Has your password been stolen?
on 08 Oct, 2019
If you are worried that your password has been stolen, I’ve got some bad news for you: it’s actually pretty hard to tell.
Sure, there are some sites that will tell you if your password has been released as the result of a data breach. The problem is that not all data breaches are publicized, and data breaches are not the only way that your password can become public knowledge. In this guide, I’ll explain why, and show you how to keep your password safe.
Spoiler alert: you probably already know how to do that. The basics are to always use a strong password, and you should also use a different password for every site.
Has your password been leaked?
Data breaches are in the news every week, and they seem to be getting worse. In january of this year, researcher Troy Hunt found a list in an unencrypted storage space in the MEGA cloud. The list was already being circulated in hacker forums, and it contained more than 700 million email addresses and more than 20 million passwords, which makes this breach the largest ever seen.
There are a few sites that you can use to find out if your account details have been leaked in this way. Have I Been Pwned is the most popular. Go to the site and enter your password. The system will search through its database of the 6 billion accounts that have been compromised to date, and tell you if your password was included this data.
The site is kept up to date as each new breach happens, and so you can regularly check back in to see if (or when) your credentials are leaked.
So far, so good. Now you know whether your password is public knowledge, right? Wrong.
Has your password been stolen?
Using a service like Have I Been Pwned is a good start when it comes to finding out whether your password has been leaked. Unfortunately, that’s not the end of the story.
First, there is an incentive for companies not to report leaks. As a result, circumstantial evidence suggests that there are many leaks that are not public knowledge. If your password was released in that kind of hack, you’re not going to know about it.
Second, large-scale data breaches are not the only way that your password can be stolen. Most of the common types of cyberattack, for instance, are designed specifically to steal your password or other personal details. A targeted attack like this can result in a hacker stealing your password directly, and often without your knowledge.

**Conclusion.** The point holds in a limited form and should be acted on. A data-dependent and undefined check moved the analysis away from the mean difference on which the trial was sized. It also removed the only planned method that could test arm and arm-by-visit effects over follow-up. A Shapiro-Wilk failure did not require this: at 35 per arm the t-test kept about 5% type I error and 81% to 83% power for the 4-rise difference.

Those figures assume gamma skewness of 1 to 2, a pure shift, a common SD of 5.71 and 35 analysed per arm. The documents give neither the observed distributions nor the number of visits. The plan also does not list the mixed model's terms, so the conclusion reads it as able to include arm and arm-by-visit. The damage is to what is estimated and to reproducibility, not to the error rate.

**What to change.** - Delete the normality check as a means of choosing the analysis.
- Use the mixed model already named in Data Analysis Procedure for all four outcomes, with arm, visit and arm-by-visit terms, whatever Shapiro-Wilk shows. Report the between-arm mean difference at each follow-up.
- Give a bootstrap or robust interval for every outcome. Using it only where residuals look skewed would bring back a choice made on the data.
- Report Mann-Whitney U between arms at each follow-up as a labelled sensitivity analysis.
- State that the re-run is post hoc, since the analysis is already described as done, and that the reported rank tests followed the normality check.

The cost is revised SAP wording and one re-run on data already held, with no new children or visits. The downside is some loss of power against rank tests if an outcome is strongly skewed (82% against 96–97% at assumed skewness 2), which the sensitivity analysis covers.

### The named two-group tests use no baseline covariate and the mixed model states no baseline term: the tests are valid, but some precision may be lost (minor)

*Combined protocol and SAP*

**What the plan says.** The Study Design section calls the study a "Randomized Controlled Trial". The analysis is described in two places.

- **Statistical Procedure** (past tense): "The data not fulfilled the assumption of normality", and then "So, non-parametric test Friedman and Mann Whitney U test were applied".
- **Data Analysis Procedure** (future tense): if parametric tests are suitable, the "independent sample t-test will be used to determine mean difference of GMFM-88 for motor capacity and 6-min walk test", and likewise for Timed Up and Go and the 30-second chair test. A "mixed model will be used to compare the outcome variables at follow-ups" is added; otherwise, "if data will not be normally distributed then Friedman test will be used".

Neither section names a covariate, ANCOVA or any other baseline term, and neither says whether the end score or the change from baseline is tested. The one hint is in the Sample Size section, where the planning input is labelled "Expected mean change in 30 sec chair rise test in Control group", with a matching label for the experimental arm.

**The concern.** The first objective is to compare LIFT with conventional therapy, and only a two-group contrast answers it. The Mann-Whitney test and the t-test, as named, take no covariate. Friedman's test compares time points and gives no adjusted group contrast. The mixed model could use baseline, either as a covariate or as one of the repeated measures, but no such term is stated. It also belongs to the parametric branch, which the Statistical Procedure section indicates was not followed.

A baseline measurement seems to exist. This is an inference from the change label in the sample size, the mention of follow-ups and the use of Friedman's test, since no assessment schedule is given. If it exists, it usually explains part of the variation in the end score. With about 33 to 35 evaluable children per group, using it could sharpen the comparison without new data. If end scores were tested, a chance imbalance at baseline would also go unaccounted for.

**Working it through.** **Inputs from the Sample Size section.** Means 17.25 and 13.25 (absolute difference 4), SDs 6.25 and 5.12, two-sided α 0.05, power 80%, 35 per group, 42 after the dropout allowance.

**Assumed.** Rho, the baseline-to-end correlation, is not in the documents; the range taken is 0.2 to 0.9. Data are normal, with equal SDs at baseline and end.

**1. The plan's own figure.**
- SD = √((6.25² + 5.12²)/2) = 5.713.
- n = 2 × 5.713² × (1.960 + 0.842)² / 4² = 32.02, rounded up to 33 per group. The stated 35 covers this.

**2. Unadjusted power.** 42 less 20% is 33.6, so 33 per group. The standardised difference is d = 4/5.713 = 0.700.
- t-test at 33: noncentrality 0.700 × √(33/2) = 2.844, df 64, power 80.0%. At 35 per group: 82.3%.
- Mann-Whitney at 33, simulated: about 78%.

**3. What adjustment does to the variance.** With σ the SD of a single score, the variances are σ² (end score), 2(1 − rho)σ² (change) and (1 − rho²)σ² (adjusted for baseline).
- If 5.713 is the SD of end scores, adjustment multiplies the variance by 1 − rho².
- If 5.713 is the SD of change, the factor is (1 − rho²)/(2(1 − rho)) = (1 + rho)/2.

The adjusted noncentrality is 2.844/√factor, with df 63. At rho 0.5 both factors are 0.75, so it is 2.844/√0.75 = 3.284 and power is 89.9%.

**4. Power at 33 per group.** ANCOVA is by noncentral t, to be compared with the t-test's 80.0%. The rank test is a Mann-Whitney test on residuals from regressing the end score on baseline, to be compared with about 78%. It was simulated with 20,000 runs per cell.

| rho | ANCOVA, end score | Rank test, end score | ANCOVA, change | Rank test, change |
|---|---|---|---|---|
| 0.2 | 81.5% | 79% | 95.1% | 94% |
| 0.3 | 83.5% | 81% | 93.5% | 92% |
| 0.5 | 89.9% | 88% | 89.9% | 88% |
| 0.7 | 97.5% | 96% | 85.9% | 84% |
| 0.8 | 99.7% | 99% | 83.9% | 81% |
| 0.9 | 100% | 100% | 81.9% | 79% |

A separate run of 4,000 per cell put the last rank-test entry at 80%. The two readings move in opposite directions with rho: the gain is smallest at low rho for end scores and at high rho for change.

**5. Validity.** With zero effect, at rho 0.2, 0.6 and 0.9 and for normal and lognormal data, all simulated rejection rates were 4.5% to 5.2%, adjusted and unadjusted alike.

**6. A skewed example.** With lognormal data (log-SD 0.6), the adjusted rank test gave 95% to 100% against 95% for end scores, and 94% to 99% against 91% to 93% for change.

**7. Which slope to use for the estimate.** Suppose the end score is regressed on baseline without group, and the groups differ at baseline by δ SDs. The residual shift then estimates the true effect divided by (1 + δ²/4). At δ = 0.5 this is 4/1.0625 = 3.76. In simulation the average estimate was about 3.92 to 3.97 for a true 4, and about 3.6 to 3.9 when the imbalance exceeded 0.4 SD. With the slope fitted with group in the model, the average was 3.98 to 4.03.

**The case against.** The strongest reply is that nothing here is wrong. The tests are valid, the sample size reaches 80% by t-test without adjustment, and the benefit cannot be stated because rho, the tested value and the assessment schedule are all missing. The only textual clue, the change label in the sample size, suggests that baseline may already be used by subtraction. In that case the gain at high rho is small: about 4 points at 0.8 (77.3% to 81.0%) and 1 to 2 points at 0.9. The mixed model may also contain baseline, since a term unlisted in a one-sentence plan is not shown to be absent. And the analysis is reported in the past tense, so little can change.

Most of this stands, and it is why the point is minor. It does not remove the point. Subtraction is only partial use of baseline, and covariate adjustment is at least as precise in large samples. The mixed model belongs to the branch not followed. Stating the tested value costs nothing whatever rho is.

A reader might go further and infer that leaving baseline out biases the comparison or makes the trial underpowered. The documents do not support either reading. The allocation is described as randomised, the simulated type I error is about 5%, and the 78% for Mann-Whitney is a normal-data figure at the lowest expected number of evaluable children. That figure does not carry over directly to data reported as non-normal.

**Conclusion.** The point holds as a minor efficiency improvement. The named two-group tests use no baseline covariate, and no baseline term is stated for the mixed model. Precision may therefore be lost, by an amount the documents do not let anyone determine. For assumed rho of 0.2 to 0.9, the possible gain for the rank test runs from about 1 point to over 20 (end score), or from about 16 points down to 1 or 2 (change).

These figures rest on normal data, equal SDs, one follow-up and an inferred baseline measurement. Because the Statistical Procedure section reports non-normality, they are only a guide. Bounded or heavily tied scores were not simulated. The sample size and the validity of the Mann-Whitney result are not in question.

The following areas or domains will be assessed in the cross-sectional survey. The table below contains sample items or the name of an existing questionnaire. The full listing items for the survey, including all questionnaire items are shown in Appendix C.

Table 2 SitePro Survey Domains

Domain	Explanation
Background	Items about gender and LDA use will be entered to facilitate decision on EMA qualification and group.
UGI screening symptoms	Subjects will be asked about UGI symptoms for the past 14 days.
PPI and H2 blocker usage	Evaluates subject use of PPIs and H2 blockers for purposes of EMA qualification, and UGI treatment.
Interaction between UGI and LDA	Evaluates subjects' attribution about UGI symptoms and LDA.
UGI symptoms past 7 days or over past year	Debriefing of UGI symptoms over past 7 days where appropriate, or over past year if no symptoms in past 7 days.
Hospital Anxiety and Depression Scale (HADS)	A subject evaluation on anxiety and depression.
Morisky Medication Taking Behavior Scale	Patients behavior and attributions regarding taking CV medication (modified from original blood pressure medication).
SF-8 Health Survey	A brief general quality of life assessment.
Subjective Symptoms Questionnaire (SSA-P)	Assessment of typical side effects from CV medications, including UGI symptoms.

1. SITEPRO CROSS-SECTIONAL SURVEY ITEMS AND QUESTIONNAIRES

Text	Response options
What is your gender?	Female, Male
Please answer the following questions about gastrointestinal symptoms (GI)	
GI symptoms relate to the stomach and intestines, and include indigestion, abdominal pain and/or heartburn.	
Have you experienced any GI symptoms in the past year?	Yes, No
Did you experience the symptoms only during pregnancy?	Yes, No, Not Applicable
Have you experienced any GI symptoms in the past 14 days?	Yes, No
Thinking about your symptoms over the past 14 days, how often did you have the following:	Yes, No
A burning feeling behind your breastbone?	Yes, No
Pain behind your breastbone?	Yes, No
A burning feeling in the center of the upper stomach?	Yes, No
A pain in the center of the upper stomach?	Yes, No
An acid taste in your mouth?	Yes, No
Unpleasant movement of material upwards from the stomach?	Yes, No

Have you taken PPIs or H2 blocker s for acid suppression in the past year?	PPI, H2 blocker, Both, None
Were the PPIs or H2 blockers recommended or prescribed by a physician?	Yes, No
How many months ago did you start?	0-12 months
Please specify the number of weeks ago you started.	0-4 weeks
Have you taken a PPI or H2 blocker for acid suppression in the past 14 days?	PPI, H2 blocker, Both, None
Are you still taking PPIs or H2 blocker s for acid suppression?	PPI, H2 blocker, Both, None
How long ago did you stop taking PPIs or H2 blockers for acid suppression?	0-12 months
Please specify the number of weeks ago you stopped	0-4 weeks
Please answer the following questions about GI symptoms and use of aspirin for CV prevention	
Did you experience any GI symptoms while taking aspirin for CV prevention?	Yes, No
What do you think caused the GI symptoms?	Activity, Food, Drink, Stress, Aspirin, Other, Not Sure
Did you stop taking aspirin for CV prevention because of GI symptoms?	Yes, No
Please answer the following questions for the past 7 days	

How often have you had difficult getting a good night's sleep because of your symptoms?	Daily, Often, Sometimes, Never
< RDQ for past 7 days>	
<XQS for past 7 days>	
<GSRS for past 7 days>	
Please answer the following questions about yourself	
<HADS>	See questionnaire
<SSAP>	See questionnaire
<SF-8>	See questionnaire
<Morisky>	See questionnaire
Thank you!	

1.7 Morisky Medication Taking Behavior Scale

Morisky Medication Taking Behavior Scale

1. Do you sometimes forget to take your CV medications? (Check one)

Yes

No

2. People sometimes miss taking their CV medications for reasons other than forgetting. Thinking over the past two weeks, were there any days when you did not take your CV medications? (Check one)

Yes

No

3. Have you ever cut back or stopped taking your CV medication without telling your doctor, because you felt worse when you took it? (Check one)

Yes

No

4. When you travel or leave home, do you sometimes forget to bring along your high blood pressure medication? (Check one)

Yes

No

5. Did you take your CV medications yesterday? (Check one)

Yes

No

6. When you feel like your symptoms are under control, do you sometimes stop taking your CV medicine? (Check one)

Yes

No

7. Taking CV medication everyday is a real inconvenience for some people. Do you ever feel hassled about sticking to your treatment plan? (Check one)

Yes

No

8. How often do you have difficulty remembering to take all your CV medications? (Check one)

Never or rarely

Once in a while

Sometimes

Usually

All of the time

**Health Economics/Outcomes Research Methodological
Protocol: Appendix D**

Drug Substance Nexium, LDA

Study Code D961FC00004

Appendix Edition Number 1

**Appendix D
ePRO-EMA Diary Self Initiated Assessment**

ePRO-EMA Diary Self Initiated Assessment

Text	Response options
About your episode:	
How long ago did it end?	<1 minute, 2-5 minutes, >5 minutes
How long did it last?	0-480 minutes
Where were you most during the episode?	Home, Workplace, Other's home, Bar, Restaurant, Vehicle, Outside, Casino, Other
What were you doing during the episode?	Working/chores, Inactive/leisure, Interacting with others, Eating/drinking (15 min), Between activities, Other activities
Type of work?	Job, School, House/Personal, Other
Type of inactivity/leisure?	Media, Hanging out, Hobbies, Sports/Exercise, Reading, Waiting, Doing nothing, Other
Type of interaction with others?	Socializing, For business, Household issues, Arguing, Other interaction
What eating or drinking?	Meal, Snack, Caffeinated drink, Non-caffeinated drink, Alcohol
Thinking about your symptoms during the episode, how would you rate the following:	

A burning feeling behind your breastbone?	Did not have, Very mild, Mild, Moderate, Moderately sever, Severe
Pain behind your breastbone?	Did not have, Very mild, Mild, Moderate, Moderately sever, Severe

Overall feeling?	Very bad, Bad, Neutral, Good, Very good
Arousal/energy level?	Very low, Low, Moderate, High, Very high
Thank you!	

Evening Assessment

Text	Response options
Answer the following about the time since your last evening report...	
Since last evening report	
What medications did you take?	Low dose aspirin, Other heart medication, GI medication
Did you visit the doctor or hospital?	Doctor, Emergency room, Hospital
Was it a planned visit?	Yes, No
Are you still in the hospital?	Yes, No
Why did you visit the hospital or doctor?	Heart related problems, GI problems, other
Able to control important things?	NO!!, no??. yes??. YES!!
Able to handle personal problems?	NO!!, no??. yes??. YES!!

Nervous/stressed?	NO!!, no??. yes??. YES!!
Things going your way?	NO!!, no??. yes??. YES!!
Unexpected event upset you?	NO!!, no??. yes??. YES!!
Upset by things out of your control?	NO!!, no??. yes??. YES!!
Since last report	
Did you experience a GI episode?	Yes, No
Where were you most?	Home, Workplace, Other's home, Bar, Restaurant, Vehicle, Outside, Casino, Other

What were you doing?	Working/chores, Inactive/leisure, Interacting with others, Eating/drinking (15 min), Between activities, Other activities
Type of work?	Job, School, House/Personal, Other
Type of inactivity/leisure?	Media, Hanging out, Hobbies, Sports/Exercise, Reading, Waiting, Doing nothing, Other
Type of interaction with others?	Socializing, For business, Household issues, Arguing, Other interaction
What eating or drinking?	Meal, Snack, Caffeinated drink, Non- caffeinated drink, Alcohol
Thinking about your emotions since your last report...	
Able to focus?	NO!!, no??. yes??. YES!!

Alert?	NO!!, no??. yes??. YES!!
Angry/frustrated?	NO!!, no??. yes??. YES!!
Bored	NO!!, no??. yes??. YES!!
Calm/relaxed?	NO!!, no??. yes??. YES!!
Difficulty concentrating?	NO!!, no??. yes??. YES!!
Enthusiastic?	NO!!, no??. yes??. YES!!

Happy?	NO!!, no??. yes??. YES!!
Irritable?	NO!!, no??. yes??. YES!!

Typically, attacks like this will occur in one of three ways. The first is a targeted phishing attack, where a hacker will divert you to a fake site and ask you to enter your password. The second is a malware infection, in which an email attachment or infected pen drive will be used to load malicious software onto your system. Finally, many attacks occur when using public WiFi networks, which are notorious for having poor security.
Any of these attacks can be used to steal your password, and ultimately lead to identity theft. And if they are successful, the first warning you are likely to get is when money suddenly goes missing from your account, or you start getting weird emails that you've apparently signed up to.
How to protect yourself
All this leads to a simple conclusion: that ‘Has My Password Been Stolen?’ is the wrong question. It might have been, it might not, but in reality it is pretty hard to tell.
The question is also telling in another way. If you are able to ask whether your password has been stolen, it’s likely because you are using the same password for every site you visit. Doing that, to put it mildly, is quite reckless, a bit lazy, and perhaps even a borderline idiot. It means that if your password is stolen, either through a data breach or a direct attack, a hacker has access to every single account you own. In short, you’ve made their job a lot easier.
You might think that coming up with a different strong password for every site you use would be difficult, and that remembering them would be even more difficult. But that’s not the case. A side effect of the continuing string of breaches and constant harping by cybersecurity experts is that there are more and better choices for password managers than even a few short years ago. With this specialized software installed, you can automatically generate and store as many secure (and complex) passwords as you need, and let the software remember them for you. Voila! No longer an idiot.
In addition to using security tools like this, you should also follow the best practices when it comes to online security. Make sure that you don't enter any personal details when you are using public WiFi, and make sure you are aware of what a malicious email attachment looks like. You should also use a reputable VPN whenever possible, so that no-one can intercept and read your personal data.
Even if you have all these protections in place, it is also a necessity to change your passwords regularly. Set a reminder for yourself to change all of your passwords quarterly, for instance, so that even if your passwords are leaked they cannot be used to access your account.
The bottom line
If you've come to this article for easy answers, I'm sorry: in reality, it's very hard to tell if your password has been stolen. The best approach is therefore to assume that your passwords are stolen or leaked on a regular basis, and take precautions.
You can protect yourself by creating (or let the password manager do it for you) strong passwords, using a different password for every site, and changing your passwords regularly. That way, even if someone does steal your password, they won't be able to do much damage with it.
Sam Bocetta is a freelance journalist specialising in US diplomacy and national security, with emphases on technology trends in cyberwarfare, cyberdefence, and cryptography